The Best Non Toxic Cookware in Australia?

Not all cookware is created equal, and it's now been scientifically proven beyond doubt that some low quality cookware can have a disastrous impact on a person's health. Heavy metals such as Cadmium, Nickel, Aluminium and Lead are routinely used in the construction of cookwares and are amongst the most toxic. The reason we need to exercise caution here, is because our food is coming in to direct contact with these metals, sometimes at extremely high temperatures. This can lead to these toxins leaching into the foods we are eating, especially when using low quality cookware.

What's the big deal about heavy metals in my food?

As it turns out, it's a very big deal. You see when heavy metals are ingested as food, they get assimilated into the body as if they were nutrients, and they can replace essential nutrients in cells and disrupt their normal function. This may not sound like a big deal, but when you consider you are effectively displacing essential minerals in the human body with toxic metals, it becomes clear that it's something that is best avoided.

Which are the healthiest types of cookware?

Ceramic Nonstick cookware

High Quality Ceramic Nonstick cookware is a great alternative to PTFE (chemical also known as teflon). These metal pans use a silicon coating, basically made from sand, that prevents sticking. These are suitable for cooking at higher temperatures, unlike PTFE. If considering this type of cookware, it pays to be aware that quality is very important. Certain low quality brands have been found to leach lead into their products, and it pays to check that your supplier adheres to strict safety data and testing. We recommend Neolfam Cookwares for this reason, as Australia's best 100% toxin free cookware. Neoflam Cookware is PTFE, PFOA, cadmium & lead free, so you can rest assured no nasties are making their way in to your food during the cooking process.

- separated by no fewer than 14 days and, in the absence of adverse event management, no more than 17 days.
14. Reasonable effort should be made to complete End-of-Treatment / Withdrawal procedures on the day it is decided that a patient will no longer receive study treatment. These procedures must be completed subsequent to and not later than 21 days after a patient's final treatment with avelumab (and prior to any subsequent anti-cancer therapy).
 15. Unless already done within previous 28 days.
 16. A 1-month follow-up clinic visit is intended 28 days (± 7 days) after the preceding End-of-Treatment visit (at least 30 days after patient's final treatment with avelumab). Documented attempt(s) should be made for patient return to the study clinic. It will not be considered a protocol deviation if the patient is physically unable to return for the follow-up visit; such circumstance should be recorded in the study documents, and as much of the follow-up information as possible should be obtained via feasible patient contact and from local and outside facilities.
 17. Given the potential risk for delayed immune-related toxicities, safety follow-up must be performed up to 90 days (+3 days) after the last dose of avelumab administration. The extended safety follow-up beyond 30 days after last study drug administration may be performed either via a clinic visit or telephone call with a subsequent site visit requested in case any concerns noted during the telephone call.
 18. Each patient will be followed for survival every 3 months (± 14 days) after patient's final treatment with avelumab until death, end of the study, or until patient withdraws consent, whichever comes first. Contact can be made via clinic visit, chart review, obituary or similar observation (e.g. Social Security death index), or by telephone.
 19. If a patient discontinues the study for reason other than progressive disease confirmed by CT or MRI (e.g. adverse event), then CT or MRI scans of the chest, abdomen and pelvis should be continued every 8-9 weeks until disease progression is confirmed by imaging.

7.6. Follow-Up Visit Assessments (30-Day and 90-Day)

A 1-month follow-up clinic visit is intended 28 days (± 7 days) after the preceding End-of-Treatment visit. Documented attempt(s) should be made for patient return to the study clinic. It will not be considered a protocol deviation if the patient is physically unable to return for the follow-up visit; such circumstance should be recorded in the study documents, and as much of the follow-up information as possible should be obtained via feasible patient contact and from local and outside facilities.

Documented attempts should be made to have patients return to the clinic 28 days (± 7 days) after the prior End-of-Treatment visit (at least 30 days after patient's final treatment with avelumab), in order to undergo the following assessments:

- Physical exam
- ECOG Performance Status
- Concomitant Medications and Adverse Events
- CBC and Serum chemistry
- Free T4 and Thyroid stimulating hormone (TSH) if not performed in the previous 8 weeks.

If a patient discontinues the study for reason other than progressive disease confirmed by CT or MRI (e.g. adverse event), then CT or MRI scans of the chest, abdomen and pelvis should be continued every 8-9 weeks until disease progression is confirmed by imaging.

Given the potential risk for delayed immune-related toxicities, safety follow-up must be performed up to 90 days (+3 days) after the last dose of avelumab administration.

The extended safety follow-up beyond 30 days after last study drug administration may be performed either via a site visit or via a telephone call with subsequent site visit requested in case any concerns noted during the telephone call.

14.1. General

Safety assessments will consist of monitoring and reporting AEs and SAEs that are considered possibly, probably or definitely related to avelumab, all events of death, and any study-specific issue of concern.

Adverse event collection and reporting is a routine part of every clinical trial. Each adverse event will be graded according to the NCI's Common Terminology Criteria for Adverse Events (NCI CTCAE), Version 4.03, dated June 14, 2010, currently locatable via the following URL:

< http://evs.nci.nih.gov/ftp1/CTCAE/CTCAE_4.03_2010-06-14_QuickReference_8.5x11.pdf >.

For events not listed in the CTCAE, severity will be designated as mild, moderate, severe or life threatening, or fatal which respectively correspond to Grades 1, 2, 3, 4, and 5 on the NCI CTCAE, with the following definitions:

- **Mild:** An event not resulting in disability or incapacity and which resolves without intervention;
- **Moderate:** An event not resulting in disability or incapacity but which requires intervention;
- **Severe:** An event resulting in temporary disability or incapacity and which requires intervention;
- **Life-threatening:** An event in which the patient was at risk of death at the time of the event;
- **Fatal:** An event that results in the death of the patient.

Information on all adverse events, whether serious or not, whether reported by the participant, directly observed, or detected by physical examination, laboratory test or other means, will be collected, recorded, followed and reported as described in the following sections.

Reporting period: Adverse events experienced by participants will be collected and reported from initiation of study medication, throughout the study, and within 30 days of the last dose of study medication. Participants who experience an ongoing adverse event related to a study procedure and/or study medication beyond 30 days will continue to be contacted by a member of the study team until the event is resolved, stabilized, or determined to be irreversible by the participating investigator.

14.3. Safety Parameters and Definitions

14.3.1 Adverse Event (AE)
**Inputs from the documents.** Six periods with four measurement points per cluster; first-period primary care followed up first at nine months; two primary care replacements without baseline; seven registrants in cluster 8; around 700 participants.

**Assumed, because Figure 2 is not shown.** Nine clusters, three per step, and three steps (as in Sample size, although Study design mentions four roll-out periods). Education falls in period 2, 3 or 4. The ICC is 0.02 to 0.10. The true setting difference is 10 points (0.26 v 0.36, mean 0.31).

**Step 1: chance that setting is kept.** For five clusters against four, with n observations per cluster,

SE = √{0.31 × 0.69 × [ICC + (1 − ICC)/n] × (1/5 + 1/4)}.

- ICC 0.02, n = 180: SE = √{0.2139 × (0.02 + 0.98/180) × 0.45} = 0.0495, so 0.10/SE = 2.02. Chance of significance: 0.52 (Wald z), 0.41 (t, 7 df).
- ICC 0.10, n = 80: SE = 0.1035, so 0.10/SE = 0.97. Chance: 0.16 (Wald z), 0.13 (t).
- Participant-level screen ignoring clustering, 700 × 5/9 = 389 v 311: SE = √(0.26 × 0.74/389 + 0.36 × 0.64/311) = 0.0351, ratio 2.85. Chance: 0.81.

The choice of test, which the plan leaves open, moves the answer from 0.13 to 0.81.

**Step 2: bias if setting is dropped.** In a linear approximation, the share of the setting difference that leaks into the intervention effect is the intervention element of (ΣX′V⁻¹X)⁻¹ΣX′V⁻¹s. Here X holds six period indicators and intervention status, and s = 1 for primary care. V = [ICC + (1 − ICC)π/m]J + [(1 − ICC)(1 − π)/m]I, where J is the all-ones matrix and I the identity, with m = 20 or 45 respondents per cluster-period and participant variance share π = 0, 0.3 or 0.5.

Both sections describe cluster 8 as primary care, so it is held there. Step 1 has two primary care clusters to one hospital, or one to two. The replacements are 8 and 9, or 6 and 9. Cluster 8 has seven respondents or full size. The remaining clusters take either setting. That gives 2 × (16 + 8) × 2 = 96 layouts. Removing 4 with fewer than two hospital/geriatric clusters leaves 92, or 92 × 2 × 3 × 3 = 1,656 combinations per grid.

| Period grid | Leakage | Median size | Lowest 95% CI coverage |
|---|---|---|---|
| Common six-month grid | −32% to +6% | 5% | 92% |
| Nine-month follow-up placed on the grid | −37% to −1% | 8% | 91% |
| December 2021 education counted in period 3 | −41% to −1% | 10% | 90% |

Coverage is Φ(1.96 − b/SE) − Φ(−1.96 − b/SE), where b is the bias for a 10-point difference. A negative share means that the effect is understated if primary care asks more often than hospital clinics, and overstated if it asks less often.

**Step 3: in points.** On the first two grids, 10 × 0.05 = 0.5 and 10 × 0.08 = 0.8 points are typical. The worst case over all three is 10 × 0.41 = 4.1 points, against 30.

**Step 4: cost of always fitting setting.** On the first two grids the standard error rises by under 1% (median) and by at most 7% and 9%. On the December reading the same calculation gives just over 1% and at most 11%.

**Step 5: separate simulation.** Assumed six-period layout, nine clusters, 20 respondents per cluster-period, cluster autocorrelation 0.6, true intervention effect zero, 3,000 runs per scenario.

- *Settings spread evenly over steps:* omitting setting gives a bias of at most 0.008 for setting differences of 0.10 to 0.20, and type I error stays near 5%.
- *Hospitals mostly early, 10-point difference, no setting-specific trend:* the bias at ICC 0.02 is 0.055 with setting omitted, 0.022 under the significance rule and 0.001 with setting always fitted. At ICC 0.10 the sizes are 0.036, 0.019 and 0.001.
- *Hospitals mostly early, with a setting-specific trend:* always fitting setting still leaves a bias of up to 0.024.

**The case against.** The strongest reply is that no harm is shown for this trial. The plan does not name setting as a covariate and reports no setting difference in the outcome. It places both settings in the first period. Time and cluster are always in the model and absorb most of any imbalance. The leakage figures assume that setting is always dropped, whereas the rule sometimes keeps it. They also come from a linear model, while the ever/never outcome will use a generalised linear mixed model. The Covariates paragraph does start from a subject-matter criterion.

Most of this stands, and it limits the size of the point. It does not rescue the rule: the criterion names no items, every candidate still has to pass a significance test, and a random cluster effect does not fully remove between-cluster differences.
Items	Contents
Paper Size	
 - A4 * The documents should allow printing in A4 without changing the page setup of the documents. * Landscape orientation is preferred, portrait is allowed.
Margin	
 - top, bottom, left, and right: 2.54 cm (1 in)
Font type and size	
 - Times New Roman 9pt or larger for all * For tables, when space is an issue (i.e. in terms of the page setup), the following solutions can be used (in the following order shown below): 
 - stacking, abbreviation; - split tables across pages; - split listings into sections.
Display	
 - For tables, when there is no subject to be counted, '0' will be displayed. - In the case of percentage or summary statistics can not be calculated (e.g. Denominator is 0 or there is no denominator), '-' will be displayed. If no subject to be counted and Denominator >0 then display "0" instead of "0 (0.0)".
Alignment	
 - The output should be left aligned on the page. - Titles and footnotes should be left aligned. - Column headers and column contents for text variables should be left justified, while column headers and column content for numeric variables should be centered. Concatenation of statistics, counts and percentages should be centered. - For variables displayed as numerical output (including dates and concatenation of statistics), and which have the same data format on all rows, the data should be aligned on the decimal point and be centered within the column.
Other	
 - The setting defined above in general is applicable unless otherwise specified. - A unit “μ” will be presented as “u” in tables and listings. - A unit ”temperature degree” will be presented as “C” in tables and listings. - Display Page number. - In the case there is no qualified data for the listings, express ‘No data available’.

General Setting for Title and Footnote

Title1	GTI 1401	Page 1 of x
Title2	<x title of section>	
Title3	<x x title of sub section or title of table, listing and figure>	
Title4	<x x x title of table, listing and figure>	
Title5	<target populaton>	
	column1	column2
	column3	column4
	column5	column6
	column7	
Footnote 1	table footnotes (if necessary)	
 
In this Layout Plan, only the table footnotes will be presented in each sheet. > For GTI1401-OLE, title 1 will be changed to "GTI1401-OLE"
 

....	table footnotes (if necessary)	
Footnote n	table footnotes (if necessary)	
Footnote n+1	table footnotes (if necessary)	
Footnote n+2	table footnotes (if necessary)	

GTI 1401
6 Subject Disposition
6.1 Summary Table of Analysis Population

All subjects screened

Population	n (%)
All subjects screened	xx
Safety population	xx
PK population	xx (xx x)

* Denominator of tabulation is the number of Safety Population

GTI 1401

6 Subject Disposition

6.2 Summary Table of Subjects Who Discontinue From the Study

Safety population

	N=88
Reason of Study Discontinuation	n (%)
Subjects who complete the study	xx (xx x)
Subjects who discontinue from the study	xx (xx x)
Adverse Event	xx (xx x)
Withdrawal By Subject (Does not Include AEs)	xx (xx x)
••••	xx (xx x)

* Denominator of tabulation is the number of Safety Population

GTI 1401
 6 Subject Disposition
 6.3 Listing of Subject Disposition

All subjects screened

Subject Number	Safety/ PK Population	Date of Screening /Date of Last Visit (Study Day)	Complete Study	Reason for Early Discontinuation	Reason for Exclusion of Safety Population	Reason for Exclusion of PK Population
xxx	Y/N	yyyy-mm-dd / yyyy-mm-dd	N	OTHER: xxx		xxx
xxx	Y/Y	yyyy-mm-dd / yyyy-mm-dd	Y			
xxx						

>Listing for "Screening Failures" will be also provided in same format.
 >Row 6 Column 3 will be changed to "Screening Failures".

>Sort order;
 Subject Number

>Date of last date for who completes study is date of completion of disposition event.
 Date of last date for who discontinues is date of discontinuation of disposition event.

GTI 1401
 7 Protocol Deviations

Neoflam Non Toxic Cookware Red and Black Pots and Pans

Cast iron cookware

This type of cookware can last for decades and is certainly the most durable of any cookware. Cast Iron shouldn't leach into your food, unless the pans start to rust. However, even rusted cast iron and be rescued and reasoned. This is a popular choice among women that don't mind a bit of extra iron in their meals. Be warned though cast iron cookware is extremely heavy to lift!

Stainless Steel

Stainless steel is a relatively safe and easily accessible metal used in cooking. If you are considering buying stainless steel, it is wise to consider that the metal is constructed using some chromium and nickel. While this is generally not a problem, if you are frequently using your pans at very high temperatures, cooking acidic foods, or cooking for very long durations it may be something to consider. If considering stainless steel, look for the number 18 and see what comes after it. For instance, you might see 18/0, 18/8 or 18/10. The first number (18) represents chromium and the second represents nickel in stainless steel alloy. So if you are trying to lower your nickel exposure, the lower the second number, the better.
stainless steel cookware

Enamelled cookware